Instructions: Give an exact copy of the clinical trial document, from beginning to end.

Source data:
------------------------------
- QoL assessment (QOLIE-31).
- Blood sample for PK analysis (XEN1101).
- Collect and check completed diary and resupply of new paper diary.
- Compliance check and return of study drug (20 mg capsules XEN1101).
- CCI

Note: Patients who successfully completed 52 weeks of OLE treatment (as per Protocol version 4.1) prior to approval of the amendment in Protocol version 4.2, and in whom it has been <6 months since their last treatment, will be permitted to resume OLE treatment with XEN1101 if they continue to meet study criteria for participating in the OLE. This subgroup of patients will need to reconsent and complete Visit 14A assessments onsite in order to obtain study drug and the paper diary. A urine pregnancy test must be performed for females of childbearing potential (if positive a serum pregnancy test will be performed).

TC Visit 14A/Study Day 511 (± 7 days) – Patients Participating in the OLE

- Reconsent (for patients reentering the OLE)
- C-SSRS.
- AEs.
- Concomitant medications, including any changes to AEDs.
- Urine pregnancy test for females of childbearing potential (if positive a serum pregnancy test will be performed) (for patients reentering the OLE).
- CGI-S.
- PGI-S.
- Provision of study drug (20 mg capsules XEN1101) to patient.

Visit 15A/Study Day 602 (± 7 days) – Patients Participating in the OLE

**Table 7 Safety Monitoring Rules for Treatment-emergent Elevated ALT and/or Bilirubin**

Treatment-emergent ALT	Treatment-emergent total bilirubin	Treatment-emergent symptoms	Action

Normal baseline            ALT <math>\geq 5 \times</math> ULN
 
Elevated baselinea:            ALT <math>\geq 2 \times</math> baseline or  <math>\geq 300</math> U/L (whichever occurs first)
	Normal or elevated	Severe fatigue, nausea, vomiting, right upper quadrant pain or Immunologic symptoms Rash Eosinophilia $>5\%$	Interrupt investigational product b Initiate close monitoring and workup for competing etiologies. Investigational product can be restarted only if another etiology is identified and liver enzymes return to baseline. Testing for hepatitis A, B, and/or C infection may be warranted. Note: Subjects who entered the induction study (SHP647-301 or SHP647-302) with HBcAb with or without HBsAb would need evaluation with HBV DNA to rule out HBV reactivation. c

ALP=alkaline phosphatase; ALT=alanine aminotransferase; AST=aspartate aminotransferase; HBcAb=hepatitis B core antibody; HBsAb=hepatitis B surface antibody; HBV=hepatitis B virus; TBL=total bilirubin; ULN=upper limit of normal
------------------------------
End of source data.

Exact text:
- QoL assessment (QOLIE-31).
- Blood sample for PK analysis (XEN1101).
- Collect and check completed diary and resupply of new paper diary.
- Compliance check and return of study drug (20 mg capsules XEN1101).
- CCI

Note: Patients who successfully completed 52 weeks of OLE treatment (as per Protocol version 4.1) prior to approval of the amendment in Protocol version 4.2, and in whom it has been <6 months since their last treatment, will be permitted to resume OLE treatment with XEN1101 if they continue to meet study criteria for participating in the OLE. This subgroup of patients will need to reconsent and complete Visit 14A assessments onsite in order to obtain study drug and the paper diary. A urine pregnancy test must be performed for females of childbearing potential (if positive a serum pregnancy test will be performed).

TC Visit 14A/Study Day 511 (± 7 days) – Patients Participating in the OLE

- Reconsent (for patients reentering the OLE)
- C-SSRS.
- AEs.
- Concomitant medications, including any changes to AEDs.
- Urine pregnancy test for females of childbearing potential (if positive a serum pregnancy test will be performed) (for patients reentering the OLE).
- CGI-S.
- PGI-S.
- Provision of study drug (20 mg capsules XEN1101) to patient.

Visit 15A/Study Day 602 (± 7 days) – Patients Participating in the OLE

**Table 7 Safety Monitoring Rules for Treatment-emergent Elevated ALT and/or Bilirubin**

Treatment-emergent ALT	Treatment-emergent total bilirubin	Treatment-emergent symptoms	Action

Normal baseline            ALT <math>\geq 5 \times</math> ULN
 
Elevated baselinea:            ALT <math>\geq 2 \times</math> baseline or  <math>\geq 300</math> U/L (whichever occurs first)
	Normal or elevated	Severe fatigue, nausea, vomiting, right upper quadrant pain or Immunologic symptoms Rash Eosinophilia $>5\%$	Interrupt investigational product b Initiate close monitoring and workup for competing etiologies. Investigational product can be restarted only if another etiology is identified and liver enzymes return to baseline. Testing for hepatitis A, B, and/or C infection may be warranted. Note: Subjects who entered the induction study (SHP647-301 or SHP647-302) with HBcAb with or without HBsAb would need evaluation with HBV DNA to rule out HBV reactivation. c

ALP=alkaline phosphatase; ALT=alanine aminotransferase; AST=aspartate aminotransferase; HBcAb=hepatitis B core antibody; HBsAb=hepatitis B surface antibody; HBV=hepatitis B virus; TBL=total bilirubin; ULN=upper limit of normal